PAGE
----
This explanation serves as an appropriate backdrop to the issue of ribbis. Rashi’s first answer refers to a person’s inability to “separate” himself from charging interest, and yiras Hashem counteracts this. How so? In the business world, a person’s money always has to have a function. Whether it is used for purchasing, or even as a means to make more money, it is always directed towards the financial goal of serving its owner. Yet, when loaning money to a Jew, the funds are “idle,” as Rashi puts it. In other words, when conducting business, a person thinks his money should be put to use, to benefit himself. It is not that he is unwilling to give up the money (a different impediment that emerges in the area of tzedaka) rather, he finds it troubling to part with what he considers the primary function of his money. If his money is not being used to benefit him, whether for purchasing objects or making him more money, it should stay in his pocket. This is why there is resistance to providing an “interest free” loan. A person who has the right view of his place in the world would understand that the benefit of money is not limited to just himself. The fact that the other Jew is able to use his money is a benefit, an objective benefit. A person must, therefore, disengage the self from the benefit of money, viewing it in the proper context. It is the redirection from the realm of the good just for the self to the realm of the more universal good that reflects yiras Hashem. 

The second explanation also uses yiras Hashem as a counter, where the person’s actions serve as an outgrowth of the problem of ribbis. A person, especially in the business world, quite often places a tremendous amount of energy and focus into how he is perceived by his peers. He lives under this constant concern, behaving in a way that he feels will shed a positive light on him. The businessman might act in a manner that people would think of as “good,” when all along his true intentions are masked, all in order to keep up a certain image (i.e.Bernie Madoff). His security is completely dependent upon social judgment—not who he is but how he is perceived. Charging interest is a microcosm of this overall problem. He wants to charge interest and only refrains from doing so out of concern with how he would be perceived if he did so. Having one’s self-image tied to other people’s approval naturally results in a distorted life, taking a person away from the ideals of Judaism. The image of the self and its subsequent security must always be tied to God. It is not the childish “fear” that God knows what a person is thinking that should motivate him. Instead, a person’s recognition of God’s infinite knowledge, a reflective state emerging from yiras Hashem, should serve to drive the person’s self-image and security into the proper arena. He sees himself for who he really is – and acts in line with this knowledge.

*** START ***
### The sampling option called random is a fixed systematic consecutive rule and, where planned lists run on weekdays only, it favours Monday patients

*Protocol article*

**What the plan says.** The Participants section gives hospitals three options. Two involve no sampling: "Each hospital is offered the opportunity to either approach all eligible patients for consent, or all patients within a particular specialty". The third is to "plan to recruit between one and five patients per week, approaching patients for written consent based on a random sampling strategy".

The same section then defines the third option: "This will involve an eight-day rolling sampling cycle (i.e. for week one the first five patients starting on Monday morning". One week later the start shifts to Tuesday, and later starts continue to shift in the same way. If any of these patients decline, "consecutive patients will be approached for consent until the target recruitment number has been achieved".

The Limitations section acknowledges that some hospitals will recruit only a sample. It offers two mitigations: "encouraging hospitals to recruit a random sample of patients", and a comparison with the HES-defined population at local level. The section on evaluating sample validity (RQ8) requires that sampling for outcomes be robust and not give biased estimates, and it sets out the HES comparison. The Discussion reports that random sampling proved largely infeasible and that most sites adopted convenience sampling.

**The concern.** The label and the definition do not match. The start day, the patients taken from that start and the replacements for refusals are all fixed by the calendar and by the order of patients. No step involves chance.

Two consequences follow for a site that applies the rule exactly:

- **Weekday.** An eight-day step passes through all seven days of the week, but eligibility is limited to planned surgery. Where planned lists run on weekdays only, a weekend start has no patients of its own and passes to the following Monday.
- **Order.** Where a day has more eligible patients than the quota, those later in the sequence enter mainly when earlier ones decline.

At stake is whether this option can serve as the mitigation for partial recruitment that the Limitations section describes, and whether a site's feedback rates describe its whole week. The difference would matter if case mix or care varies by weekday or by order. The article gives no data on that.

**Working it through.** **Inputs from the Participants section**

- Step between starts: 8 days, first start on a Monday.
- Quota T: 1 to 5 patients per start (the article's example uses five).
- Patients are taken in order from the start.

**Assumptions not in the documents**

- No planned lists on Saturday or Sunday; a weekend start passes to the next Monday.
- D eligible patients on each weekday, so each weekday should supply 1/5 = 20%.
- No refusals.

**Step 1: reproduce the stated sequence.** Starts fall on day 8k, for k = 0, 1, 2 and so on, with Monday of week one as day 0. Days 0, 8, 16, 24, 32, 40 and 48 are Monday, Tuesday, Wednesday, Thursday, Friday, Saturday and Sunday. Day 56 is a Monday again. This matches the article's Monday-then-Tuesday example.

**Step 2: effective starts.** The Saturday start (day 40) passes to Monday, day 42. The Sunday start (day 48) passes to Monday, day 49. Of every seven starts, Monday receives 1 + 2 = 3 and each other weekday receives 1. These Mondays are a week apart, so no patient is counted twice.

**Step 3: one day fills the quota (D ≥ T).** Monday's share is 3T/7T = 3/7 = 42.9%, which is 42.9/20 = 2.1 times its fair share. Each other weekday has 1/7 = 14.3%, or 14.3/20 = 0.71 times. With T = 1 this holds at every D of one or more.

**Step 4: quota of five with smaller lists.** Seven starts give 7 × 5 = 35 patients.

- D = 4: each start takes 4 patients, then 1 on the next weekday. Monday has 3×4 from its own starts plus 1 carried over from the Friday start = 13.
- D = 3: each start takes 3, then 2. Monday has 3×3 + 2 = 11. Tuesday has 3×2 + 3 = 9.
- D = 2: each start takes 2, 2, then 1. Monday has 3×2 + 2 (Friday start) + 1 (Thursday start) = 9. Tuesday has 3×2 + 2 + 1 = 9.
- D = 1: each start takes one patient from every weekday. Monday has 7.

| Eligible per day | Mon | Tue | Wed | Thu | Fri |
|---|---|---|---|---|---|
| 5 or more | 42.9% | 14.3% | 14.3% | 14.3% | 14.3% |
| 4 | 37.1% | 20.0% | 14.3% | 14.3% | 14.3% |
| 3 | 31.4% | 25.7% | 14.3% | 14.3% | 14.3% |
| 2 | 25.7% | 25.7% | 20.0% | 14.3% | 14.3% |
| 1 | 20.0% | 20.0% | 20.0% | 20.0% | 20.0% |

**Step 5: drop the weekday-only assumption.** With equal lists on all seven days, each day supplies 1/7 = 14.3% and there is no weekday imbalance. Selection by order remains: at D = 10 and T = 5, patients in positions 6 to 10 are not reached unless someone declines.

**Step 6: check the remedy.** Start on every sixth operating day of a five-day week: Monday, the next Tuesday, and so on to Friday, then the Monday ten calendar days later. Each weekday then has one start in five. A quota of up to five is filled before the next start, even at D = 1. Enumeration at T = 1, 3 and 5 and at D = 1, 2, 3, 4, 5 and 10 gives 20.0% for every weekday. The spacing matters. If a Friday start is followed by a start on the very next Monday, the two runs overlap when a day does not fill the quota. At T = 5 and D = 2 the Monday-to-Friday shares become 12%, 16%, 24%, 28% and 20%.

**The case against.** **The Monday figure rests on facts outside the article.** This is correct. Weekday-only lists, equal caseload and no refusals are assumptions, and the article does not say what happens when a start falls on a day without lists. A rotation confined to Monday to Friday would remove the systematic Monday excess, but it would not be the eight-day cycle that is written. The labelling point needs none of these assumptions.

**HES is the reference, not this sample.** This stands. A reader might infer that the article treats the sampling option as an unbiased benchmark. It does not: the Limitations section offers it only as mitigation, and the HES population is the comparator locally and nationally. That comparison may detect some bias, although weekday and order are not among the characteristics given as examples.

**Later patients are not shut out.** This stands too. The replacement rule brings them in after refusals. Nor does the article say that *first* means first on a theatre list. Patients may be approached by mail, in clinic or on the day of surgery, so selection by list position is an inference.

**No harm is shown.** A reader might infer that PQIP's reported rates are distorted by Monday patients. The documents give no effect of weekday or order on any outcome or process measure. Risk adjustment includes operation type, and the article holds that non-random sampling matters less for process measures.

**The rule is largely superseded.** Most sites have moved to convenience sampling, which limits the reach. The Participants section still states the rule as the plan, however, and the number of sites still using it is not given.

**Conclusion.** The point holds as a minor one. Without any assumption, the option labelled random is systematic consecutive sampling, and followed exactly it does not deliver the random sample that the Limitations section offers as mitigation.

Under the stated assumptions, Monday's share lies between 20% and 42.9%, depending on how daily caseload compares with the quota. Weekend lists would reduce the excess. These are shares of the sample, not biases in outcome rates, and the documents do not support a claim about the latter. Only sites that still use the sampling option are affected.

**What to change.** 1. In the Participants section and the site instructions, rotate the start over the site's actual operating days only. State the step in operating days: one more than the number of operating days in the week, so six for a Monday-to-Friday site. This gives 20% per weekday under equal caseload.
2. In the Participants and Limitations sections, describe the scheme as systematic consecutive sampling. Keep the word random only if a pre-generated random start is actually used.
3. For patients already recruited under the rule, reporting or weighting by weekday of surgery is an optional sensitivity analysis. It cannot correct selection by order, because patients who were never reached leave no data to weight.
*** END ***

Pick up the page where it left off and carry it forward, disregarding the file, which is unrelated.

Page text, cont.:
This is not to say that the system of halacha does not provide for situations where loans are made between Jews with interest. However, it is important to understand the intrinsic attraction to charging interest to another Jew, as well as how one’s attachment to the area feeds his distorted self-image. The Torah, in its warning about yiras Hashem in the context of charging interest, is showing us how we must incorporate the fundamental concepts of fearing God in each of our behaviors and decisions between us all.